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Defining and assessing walkability: a concept for an integrated approach using surveys, biosensors and geospatial analysis

perceptual qualities and personal reactions in the walking behaviour study (Ewing & Handy 2009). What people perceive is the result of experiences, attitudes and interpretation of the environment. The reactions of pedestrians to a place - such as perceived safety, well-being or interest - are difficult to assess objectively, directly and by external analysts (Ewing & Handy 2009; Talen & Koschinsky 2013 ). Evaluation of walkability When considering walkability as a broader concept, it includes quantitative objective characteristics (infrastructure, land use etc.) as

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Investigating factors affecting the mode choices of commuters in Kuwait city & surrounding urban areas: Strategies for a higher quality and more sustainable public transport system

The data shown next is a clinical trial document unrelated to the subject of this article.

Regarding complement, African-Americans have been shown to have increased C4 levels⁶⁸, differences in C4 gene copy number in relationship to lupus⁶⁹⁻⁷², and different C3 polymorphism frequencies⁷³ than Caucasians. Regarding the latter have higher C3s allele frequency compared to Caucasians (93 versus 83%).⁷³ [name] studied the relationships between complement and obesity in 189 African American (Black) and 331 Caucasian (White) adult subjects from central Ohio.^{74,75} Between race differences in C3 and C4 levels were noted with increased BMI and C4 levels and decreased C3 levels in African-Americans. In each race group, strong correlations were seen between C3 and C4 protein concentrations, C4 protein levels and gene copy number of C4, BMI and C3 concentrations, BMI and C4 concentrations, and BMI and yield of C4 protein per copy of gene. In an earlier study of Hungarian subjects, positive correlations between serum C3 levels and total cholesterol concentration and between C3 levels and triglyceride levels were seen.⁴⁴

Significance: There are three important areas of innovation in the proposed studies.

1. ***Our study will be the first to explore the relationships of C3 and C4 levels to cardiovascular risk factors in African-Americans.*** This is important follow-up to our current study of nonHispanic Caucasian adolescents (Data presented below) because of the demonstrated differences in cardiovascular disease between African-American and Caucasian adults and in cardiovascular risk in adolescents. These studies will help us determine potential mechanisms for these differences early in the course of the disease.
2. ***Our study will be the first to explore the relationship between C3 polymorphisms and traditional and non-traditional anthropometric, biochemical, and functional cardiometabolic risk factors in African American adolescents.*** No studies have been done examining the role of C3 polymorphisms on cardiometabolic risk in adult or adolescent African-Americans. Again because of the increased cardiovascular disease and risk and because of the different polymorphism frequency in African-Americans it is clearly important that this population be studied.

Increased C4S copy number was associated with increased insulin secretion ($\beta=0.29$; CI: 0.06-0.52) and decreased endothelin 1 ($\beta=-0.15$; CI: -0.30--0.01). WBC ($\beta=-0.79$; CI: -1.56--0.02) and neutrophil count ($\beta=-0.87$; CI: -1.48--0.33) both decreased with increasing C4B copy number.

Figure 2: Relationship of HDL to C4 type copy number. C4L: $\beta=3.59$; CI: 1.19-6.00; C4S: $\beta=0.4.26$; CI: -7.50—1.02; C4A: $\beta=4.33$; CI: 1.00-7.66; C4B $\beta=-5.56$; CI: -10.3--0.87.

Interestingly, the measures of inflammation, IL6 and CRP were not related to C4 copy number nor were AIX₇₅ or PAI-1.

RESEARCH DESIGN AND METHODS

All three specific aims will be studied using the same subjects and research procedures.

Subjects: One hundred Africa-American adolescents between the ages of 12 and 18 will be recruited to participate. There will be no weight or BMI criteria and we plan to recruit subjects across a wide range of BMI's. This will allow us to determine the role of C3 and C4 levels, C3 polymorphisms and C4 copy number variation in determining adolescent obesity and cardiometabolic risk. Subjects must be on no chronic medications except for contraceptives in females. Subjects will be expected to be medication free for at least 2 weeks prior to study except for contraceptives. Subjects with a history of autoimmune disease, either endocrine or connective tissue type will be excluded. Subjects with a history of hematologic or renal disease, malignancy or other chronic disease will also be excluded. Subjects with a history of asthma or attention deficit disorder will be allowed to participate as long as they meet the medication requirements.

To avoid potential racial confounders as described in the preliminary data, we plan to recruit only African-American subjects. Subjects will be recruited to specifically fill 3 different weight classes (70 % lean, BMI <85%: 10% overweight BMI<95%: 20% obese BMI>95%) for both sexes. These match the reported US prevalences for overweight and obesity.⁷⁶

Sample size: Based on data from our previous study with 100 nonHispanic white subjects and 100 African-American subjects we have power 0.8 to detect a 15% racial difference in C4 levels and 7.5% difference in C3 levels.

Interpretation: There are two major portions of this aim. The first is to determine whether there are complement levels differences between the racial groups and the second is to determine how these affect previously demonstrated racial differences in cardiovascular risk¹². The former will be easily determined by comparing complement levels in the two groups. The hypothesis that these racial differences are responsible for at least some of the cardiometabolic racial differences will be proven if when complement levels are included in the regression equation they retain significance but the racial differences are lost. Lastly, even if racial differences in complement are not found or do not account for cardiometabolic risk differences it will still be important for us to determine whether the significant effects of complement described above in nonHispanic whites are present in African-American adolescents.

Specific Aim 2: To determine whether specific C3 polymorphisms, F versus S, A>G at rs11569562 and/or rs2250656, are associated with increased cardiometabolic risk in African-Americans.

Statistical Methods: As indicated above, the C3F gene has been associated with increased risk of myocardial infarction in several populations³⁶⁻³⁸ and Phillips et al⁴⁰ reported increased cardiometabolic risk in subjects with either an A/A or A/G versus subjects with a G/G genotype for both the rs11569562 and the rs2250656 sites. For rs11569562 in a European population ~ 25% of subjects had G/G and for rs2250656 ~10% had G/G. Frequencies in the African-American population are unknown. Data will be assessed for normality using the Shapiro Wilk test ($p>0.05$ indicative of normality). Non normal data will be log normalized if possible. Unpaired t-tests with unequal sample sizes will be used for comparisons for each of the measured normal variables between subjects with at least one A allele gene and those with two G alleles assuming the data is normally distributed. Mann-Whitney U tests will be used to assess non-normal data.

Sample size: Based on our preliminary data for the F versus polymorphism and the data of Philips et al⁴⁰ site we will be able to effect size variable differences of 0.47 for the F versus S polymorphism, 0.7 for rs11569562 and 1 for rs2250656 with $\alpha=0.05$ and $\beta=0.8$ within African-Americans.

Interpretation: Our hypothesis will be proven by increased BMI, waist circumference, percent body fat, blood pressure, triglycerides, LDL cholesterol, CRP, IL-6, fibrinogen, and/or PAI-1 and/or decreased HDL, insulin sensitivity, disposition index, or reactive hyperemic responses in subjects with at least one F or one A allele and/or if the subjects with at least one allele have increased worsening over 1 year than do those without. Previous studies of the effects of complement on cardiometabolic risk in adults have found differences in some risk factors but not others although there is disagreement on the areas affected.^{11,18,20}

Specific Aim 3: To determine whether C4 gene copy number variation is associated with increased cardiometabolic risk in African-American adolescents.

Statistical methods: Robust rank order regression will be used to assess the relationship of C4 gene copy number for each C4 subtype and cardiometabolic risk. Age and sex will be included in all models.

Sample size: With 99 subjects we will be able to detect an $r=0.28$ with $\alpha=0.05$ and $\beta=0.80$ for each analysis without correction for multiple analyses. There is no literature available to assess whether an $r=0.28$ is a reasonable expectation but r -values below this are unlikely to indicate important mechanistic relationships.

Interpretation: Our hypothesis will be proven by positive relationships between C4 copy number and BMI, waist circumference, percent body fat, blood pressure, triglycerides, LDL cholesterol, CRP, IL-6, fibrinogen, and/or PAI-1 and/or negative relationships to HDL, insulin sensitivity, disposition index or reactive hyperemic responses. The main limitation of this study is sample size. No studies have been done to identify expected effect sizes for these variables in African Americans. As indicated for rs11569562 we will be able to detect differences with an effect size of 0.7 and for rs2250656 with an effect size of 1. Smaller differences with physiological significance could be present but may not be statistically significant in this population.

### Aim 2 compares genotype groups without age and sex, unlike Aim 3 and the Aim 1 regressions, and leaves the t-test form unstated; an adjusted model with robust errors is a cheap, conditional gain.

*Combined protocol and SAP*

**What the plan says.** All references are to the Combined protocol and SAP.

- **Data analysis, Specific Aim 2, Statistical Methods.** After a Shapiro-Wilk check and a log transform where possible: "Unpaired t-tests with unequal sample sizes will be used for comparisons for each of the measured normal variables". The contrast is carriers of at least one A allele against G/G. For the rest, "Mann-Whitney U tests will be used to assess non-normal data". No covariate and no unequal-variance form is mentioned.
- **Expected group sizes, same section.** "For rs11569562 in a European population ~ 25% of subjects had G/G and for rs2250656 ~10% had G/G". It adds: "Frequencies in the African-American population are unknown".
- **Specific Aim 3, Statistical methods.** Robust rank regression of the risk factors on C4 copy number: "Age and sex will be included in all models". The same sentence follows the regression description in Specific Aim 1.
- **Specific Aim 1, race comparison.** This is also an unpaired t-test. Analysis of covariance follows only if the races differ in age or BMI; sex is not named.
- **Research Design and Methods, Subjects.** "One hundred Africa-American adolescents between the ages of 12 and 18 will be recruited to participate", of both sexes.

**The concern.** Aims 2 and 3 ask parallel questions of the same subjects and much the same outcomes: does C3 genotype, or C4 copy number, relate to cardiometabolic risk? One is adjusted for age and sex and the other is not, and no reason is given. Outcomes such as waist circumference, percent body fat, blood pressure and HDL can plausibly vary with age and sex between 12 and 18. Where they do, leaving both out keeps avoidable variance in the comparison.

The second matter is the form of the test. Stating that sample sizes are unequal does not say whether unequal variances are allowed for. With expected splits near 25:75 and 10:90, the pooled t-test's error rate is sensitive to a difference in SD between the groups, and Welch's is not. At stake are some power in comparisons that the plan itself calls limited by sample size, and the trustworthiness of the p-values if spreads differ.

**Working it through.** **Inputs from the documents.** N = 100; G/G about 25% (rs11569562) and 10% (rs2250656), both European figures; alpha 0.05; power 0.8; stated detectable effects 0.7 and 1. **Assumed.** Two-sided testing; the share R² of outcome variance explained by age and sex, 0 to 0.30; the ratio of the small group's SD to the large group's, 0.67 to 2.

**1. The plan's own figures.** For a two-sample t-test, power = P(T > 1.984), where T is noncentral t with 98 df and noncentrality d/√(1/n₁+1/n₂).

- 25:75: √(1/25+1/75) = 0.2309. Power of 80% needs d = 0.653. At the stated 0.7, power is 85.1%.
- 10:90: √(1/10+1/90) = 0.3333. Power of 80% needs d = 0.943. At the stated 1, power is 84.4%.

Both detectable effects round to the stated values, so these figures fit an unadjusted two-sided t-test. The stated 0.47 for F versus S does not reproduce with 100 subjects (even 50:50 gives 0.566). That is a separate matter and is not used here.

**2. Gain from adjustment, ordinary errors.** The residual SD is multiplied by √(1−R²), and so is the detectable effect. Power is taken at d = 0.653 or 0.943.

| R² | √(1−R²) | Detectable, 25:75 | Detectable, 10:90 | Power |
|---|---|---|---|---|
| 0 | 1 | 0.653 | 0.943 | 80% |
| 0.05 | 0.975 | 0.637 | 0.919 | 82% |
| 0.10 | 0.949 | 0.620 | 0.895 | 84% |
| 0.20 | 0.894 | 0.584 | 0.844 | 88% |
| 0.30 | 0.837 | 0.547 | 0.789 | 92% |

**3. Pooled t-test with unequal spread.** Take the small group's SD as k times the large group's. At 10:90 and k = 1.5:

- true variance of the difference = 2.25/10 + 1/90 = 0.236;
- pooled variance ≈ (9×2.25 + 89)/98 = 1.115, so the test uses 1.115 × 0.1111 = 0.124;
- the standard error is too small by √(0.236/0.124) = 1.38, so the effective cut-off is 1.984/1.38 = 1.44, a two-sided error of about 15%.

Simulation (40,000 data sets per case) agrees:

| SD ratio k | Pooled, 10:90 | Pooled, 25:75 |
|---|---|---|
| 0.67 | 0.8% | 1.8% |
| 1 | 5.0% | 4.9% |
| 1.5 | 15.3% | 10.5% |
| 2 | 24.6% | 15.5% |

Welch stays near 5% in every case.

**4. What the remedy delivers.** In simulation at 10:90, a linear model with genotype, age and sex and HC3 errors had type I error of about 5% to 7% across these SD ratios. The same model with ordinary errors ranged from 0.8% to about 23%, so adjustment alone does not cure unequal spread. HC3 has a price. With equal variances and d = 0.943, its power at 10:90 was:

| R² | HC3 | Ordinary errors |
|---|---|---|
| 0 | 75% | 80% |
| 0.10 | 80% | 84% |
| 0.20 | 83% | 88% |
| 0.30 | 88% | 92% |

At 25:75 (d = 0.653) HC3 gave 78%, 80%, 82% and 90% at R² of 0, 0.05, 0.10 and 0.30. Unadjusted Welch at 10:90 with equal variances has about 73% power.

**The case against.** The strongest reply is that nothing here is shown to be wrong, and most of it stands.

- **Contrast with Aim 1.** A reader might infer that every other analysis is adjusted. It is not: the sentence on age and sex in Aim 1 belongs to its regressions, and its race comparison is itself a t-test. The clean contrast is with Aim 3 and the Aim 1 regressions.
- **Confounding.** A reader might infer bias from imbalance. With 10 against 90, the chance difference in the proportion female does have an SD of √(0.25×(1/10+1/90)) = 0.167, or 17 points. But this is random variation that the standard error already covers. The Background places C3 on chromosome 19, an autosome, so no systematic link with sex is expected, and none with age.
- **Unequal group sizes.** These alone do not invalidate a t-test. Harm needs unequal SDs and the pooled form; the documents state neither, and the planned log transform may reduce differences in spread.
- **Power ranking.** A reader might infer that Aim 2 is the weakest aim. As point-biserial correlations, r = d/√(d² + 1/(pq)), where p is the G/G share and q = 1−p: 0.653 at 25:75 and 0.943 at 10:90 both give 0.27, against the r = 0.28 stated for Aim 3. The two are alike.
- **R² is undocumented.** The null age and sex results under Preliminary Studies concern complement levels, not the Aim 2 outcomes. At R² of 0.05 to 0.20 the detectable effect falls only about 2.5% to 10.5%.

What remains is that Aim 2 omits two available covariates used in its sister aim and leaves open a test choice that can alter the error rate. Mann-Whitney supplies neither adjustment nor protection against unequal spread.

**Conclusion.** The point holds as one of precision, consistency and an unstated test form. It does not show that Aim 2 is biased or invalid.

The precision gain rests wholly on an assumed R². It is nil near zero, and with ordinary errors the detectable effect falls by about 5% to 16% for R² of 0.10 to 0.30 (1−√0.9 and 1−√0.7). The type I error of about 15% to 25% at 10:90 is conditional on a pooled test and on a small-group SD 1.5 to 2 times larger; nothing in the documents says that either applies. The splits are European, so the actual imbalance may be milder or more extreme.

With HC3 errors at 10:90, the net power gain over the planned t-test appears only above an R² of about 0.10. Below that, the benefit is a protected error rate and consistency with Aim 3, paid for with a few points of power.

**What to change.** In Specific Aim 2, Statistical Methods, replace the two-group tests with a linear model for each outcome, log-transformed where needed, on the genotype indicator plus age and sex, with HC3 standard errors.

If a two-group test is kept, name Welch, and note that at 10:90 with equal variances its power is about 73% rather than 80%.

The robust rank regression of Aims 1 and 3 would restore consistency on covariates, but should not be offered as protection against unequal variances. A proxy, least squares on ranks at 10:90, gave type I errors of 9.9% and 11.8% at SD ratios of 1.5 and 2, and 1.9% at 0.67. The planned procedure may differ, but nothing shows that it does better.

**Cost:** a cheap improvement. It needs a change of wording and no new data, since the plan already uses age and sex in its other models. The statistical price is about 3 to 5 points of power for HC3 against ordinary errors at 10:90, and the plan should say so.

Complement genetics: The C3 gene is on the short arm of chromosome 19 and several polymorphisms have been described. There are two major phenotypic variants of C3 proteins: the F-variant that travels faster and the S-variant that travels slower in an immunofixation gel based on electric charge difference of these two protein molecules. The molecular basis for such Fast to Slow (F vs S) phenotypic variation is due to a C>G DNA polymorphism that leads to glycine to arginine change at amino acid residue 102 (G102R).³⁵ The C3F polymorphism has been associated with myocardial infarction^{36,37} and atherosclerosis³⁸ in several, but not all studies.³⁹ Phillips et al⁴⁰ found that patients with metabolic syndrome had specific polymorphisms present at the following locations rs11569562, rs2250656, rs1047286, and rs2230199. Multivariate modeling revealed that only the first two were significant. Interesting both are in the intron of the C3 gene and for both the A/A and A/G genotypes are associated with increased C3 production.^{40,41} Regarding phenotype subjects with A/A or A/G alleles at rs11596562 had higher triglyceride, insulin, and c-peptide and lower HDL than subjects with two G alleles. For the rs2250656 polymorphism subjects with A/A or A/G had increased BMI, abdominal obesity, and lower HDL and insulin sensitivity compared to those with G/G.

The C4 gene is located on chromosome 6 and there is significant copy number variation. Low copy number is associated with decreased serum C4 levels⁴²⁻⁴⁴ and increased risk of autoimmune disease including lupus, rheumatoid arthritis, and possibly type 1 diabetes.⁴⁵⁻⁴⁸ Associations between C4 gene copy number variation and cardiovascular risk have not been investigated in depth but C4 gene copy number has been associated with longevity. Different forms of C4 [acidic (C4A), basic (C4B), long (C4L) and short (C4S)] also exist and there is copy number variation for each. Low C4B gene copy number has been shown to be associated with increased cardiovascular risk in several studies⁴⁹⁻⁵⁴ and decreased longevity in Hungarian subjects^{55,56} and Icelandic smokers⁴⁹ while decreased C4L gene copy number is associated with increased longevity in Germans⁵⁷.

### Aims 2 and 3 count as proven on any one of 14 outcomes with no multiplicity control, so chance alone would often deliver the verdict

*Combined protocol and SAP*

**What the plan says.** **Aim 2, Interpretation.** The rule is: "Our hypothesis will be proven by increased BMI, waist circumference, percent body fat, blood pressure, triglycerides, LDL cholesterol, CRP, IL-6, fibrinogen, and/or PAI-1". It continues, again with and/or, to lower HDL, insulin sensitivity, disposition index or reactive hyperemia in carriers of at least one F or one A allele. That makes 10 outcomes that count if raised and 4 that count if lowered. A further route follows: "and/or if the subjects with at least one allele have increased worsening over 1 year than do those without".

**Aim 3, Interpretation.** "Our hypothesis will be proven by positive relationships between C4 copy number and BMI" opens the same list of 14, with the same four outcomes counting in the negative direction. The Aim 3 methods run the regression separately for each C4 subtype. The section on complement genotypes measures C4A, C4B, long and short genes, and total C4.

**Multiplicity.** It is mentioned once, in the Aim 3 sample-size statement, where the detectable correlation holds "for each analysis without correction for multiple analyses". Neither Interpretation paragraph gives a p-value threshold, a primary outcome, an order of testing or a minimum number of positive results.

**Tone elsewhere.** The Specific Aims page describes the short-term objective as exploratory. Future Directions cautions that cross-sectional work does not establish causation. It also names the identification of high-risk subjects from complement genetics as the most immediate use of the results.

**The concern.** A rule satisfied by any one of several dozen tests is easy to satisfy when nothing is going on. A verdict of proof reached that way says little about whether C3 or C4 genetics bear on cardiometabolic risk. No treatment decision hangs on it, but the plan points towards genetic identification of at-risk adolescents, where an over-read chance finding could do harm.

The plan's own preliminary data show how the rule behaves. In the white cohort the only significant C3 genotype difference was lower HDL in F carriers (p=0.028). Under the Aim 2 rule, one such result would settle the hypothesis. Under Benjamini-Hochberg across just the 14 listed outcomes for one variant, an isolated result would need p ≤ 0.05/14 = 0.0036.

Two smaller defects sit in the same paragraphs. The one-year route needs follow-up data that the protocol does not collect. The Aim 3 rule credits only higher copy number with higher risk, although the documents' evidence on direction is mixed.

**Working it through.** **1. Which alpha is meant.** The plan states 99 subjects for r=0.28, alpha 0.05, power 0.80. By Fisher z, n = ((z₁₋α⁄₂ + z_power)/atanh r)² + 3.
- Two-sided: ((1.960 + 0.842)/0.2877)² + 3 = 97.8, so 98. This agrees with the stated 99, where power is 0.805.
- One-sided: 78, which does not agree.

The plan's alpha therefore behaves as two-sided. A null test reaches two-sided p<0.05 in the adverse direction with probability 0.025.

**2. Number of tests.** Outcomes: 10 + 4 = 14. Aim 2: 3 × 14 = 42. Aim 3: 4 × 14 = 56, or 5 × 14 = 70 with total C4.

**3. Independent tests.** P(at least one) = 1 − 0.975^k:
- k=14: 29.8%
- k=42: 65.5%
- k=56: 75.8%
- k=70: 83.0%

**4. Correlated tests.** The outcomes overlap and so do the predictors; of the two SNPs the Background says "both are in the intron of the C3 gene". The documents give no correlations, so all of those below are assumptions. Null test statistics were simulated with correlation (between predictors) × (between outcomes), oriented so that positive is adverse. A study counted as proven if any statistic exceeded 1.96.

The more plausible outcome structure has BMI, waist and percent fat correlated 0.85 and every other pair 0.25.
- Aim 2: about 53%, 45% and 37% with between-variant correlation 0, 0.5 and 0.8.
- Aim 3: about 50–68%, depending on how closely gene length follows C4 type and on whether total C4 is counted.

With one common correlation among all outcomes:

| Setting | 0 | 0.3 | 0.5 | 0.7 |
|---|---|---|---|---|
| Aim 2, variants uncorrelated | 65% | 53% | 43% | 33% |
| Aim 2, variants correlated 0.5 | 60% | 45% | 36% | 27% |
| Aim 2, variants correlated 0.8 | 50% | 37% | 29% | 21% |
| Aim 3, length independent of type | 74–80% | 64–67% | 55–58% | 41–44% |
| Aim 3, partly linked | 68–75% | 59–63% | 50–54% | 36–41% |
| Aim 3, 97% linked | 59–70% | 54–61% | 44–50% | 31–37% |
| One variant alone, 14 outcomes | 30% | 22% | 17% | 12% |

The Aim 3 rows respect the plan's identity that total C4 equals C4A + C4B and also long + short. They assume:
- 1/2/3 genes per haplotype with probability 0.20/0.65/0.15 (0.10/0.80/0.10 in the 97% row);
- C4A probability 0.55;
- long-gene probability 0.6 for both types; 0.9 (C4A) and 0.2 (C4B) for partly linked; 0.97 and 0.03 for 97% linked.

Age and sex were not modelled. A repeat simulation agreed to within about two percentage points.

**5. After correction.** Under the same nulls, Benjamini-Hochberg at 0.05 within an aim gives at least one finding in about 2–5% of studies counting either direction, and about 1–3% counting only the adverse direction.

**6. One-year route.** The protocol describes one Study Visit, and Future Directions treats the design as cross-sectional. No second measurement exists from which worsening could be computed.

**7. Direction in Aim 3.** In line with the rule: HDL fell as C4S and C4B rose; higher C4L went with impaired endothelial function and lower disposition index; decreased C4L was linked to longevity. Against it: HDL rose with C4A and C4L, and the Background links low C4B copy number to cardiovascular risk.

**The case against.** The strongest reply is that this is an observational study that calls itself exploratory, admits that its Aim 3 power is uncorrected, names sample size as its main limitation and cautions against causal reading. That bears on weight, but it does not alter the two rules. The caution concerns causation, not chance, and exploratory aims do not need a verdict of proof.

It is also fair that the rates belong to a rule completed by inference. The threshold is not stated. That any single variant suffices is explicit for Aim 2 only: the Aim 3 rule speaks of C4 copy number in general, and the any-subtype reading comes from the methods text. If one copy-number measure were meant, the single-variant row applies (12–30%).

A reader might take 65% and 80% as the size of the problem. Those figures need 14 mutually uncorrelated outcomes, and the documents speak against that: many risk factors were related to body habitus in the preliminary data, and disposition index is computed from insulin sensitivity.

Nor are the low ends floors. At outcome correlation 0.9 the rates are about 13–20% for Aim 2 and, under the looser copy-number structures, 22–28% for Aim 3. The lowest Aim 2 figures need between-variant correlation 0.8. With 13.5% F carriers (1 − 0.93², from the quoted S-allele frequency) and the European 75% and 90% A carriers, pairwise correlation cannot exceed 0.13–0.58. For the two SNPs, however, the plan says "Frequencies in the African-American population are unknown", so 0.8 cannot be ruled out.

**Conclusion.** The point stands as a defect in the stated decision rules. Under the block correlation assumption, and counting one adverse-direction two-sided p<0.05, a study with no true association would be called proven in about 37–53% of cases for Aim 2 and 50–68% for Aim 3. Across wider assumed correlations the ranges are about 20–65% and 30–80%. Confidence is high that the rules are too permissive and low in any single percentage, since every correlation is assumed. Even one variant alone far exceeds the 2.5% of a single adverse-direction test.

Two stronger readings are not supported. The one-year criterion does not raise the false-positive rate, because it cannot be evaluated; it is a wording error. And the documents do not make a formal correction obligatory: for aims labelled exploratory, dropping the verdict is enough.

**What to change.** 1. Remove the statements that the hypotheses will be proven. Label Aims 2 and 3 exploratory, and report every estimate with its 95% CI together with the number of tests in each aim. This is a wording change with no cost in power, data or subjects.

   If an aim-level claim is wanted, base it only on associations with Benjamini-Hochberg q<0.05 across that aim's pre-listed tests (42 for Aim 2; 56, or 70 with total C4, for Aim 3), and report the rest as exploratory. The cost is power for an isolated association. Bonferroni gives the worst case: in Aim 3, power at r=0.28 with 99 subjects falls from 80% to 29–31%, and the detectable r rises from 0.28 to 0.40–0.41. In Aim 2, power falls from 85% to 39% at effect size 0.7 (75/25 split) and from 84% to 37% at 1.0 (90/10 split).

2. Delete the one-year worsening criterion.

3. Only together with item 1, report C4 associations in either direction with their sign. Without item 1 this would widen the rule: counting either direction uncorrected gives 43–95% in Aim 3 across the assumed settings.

have been living in Kuwait for 1 to 5 years use buses. After this period, there is a trend towards driving private cars. Source: Jamal 2015 The analysis suggests significant results in support of the research hypotheses. Only the first hypothesis was not supported. Moreover, perceptions of the daily commute vary by nationality and gender. Non-Kuwaitis have more neutral perceptions of commuting; Kuwaitis perceive commute travel time as either wasted time or valuable time, with, male commuters more stressed than female commuters. The significant